The Real Immigration Challenge

Back in the 1990s, Newt Gingrich observed that every society faces an immigration challenge (this was when he was a somewhat more reliable ideas man). He said that there are geographic immigrants (who come from some other place), and there are temporal immigrants (who are born into society). It is . . . . Continue Reading »

Conservatives and Low-Skilled Workers

People in the Republican establishment have been suggesting that conservatives can either try to appeal to working-class whites by supporting limits to future immigration levels, or they can try to appeal to Hispanics by seeking to increase future immigration levels. The truth is that conservatives have never had to make this choice. In 2012, Republicans chose to alienate both working-class whites and Hispanics. In the future, conservatives should try to appeal to both groups by focusing on the economic priorities of those groups rather than ethnic gamesmanship.In the 2012 campaign, Romney's combination of economic priorities and immigration messaging proved especially toxic. On immigration, Romney advocated no amnesty and hoped that current unauthorized immigrants would self-deport. For Hispanics (and possibly even for Asians—among whom Romney did even worse than among Hispanics), the message was that Romney’s love for business owners was exceeded only by contempt for immigrants (legal and illegal). Continue Reading »

A Broken Immigration Debate

In 2010, 54 percent of Americans thought our immigration system was broken. Today, that number is 74 percent. Aaron Blake of the Washington Post contends that this means “immigration reform” is winning.This seems a strange comment, because public fears about our defunct immigration system don’t guarantee better policy. We could, by a seeming lack of options, simply exacerbate all that is worst in our current immigration system. Alternatively, critics of the current system could begin the process of creating a broad-based reform coalition. Continue Reading »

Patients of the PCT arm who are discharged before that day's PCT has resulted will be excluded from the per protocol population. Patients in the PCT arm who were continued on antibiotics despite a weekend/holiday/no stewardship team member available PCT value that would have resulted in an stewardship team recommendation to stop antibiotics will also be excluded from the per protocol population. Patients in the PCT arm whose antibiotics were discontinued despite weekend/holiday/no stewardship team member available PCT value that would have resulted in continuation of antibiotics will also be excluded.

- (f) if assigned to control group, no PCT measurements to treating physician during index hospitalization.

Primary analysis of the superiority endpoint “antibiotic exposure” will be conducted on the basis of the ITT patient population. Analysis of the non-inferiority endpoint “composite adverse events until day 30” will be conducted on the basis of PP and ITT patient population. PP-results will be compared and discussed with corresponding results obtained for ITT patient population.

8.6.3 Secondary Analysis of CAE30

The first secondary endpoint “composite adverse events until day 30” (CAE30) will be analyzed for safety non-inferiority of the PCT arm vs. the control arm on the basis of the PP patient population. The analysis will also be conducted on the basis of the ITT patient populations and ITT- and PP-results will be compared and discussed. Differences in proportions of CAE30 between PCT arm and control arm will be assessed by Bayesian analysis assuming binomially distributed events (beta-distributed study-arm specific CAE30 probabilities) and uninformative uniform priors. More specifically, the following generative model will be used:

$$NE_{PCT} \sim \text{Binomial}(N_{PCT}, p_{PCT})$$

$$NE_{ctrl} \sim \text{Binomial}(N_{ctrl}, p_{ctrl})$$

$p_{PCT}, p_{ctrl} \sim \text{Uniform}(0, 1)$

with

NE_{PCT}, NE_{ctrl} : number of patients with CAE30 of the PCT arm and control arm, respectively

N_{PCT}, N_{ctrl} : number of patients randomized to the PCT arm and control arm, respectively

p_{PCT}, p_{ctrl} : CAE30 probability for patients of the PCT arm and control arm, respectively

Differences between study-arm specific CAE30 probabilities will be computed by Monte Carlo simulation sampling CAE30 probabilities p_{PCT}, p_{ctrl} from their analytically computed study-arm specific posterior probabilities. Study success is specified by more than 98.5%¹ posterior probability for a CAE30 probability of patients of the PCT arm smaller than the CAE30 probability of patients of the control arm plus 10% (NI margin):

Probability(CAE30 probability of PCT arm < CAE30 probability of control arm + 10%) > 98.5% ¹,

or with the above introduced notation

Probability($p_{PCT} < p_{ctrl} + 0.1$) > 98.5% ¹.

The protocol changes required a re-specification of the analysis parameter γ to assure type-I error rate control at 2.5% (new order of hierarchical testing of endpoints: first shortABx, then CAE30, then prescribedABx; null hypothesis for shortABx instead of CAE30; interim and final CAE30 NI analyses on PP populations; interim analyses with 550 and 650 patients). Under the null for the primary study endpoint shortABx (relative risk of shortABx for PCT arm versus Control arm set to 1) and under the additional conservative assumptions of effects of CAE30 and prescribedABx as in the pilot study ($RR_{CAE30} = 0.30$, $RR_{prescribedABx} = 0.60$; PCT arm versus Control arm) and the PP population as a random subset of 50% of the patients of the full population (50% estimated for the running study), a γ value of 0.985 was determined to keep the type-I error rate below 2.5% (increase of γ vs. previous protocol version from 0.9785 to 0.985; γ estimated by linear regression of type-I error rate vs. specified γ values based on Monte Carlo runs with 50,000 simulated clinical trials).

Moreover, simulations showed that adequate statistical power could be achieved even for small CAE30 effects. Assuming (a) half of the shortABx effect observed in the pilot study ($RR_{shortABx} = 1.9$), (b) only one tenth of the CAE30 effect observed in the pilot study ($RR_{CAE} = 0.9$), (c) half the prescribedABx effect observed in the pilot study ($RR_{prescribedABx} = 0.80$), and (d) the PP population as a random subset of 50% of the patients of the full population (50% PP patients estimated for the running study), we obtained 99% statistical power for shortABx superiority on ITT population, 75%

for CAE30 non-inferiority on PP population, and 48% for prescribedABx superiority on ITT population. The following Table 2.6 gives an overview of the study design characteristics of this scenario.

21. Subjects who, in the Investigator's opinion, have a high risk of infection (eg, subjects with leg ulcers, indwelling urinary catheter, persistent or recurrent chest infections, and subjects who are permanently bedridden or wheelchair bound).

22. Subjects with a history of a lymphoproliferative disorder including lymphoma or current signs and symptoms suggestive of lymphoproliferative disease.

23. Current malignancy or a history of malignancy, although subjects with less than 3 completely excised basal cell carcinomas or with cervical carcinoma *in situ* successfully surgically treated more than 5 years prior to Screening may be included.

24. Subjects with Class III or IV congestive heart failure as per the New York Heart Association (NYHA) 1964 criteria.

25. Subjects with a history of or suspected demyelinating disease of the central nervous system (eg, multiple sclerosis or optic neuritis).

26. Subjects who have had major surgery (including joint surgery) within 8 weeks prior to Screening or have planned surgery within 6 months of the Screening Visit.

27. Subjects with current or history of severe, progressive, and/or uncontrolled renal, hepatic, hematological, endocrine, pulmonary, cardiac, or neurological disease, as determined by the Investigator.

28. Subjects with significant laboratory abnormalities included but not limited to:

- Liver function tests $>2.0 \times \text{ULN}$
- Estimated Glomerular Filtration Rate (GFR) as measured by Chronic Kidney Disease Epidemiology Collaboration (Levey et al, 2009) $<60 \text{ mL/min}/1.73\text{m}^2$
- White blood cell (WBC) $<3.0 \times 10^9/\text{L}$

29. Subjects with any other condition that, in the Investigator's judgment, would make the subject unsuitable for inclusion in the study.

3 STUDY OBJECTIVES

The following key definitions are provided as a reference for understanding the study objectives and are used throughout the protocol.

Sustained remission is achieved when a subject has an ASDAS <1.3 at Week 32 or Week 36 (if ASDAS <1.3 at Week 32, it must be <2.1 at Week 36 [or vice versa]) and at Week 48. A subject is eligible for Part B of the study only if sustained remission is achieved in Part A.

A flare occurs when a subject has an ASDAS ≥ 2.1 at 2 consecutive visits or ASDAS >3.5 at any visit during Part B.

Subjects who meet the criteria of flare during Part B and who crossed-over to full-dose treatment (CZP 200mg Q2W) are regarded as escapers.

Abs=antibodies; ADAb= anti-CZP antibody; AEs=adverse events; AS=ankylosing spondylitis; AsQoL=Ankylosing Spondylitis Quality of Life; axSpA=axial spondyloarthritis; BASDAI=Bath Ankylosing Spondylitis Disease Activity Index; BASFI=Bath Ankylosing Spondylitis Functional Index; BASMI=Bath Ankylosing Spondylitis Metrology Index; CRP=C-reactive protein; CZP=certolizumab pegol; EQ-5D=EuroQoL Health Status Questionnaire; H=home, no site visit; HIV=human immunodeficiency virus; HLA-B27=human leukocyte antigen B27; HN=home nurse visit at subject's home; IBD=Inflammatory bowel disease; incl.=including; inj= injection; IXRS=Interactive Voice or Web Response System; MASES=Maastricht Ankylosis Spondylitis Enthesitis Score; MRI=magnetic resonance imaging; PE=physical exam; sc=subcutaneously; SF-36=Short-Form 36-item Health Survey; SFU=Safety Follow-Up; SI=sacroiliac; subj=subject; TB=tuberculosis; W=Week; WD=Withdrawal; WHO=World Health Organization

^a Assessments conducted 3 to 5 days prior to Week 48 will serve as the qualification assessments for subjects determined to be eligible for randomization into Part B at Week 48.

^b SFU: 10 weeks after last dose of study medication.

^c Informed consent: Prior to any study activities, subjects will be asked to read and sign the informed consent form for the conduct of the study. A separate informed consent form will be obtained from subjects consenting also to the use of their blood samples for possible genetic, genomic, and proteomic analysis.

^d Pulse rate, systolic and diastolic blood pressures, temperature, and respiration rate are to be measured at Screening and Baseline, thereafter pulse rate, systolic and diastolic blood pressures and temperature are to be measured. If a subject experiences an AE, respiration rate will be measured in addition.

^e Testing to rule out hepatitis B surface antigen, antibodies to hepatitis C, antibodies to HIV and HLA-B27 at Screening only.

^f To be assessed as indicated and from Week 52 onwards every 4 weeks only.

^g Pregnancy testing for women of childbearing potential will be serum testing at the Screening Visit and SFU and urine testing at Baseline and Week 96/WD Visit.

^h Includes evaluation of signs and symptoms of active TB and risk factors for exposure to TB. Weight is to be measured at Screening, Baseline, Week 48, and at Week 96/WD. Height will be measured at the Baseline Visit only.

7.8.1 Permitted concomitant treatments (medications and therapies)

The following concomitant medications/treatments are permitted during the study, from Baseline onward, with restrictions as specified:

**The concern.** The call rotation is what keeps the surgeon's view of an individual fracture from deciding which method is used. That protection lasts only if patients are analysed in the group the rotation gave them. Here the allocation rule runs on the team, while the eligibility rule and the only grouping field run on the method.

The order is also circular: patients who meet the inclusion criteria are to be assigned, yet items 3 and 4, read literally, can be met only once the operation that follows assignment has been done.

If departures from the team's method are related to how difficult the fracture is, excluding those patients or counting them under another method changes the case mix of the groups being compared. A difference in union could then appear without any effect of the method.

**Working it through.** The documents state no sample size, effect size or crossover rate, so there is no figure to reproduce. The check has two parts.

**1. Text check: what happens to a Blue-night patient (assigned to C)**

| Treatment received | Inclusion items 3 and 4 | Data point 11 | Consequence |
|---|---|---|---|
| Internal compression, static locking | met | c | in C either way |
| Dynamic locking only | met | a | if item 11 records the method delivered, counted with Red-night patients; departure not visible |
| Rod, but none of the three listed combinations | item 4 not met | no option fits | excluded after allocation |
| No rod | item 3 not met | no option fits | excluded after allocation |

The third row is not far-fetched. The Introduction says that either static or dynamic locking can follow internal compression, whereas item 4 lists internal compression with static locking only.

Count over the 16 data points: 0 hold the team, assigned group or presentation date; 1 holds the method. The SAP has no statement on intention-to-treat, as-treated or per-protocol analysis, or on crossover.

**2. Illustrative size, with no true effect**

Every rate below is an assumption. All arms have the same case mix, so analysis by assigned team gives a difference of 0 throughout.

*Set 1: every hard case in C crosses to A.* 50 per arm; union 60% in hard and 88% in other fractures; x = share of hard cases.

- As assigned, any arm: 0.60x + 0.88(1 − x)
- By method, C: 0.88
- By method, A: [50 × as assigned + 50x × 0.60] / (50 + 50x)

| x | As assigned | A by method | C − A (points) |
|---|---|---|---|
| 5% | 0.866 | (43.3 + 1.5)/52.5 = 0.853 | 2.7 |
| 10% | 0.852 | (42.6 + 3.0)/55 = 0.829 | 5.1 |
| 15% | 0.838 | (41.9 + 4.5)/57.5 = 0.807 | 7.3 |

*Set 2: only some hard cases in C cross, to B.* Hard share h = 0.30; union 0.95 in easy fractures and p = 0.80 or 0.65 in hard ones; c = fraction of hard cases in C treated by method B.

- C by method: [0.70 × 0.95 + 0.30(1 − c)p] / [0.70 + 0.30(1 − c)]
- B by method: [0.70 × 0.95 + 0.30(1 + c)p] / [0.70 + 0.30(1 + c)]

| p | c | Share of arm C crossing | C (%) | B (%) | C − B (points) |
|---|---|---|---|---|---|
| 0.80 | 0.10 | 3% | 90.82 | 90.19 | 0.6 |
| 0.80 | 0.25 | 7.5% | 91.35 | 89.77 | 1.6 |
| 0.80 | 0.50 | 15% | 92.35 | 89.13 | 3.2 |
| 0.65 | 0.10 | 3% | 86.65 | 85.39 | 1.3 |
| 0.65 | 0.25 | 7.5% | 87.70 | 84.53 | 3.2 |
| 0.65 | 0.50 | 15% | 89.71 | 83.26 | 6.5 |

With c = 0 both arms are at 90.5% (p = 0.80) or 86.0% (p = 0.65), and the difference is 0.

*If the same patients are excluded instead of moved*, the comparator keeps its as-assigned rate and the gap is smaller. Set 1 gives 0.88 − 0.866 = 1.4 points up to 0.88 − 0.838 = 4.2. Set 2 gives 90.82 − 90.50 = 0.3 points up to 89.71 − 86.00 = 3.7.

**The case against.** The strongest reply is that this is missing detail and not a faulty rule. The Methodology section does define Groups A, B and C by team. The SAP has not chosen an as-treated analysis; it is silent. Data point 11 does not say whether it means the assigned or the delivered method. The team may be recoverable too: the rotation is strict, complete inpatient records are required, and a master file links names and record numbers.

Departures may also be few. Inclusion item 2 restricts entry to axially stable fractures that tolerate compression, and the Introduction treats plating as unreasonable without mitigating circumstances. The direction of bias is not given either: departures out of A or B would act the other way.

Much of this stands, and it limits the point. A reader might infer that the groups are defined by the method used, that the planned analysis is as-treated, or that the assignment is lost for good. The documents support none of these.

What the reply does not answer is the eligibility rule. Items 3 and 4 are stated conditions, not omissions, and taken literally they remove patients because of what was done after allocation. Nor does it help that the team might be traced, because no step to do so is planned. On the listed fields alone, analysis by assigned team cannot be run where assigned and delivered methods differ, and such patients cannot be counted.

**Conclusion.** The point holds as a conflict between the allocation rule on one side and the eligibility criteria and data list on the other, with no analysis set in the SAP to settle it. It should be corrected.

Opportunity and Incentives

President Obama’s recent actions to effectively exempt millions of unauthorized immigrants from deportation and to issue them work permits has caused frustration among many who believe that neither the precedents nor the law support the his actions. The president’s opponents have focused on what can done in the short-term to reverse his executive orders, or at least make him pay a political price. But rather than simply reacting, conservatives should learn from their experiences with Obamacare. In the short-term,, the ability of the Republican Congress to reverse the president’s executive orders or repeal Obamacare is very limited. It matters much more what President Obama’s opponents are prepared to do the next time they wield greater policymaking power. Continue Reading »

The Conservative Principle in Obama’s Refusal to Act

Conservatives have been critiquing President Obama’s proposed executive amnesty to millions of illegal immigrants. But the principle underlying the proposal is one that conservatives might want to accept rather than criticize. He is refusing, under certain conditions, to take action authorized by law. That is, he is choosing to allow certain categories of private action to stand by refusing to apply authorized responses. Continue Reading »

Conservatives’ Mixed Message on Immigration

America has “bad-faith open borders.” We limit immigration but we enforce those limits only sporadically. Fred Bauer argues that this “is a distorted hybrid of the United States’ tradition of ordered borders and of the transnationalist aim of entirely open borders.” The distortion is real, but it is not rooted entirely in transnationalism. It is also rooted in a certain kind of American exceptionalism that has a history on the right, but that conservatives don’t talk about very much. Getting past “bad-faith open borders” will require rejecting romanticism and looking to the facts of the American present. Continue Reading »

Tragic Compassion

The Department of Homeland Security estimates that 90,000 unaccompanied minors will be apprehended attempting to enter the United States this year, up from 40,000 last year. DHS expects the number to grow to more than 140,000 next year. Ranging in age from six to seventeen, many of these minors travel more than 1700 treacherous miles from Honduras across Guatemala and Mexico. Continue Reading »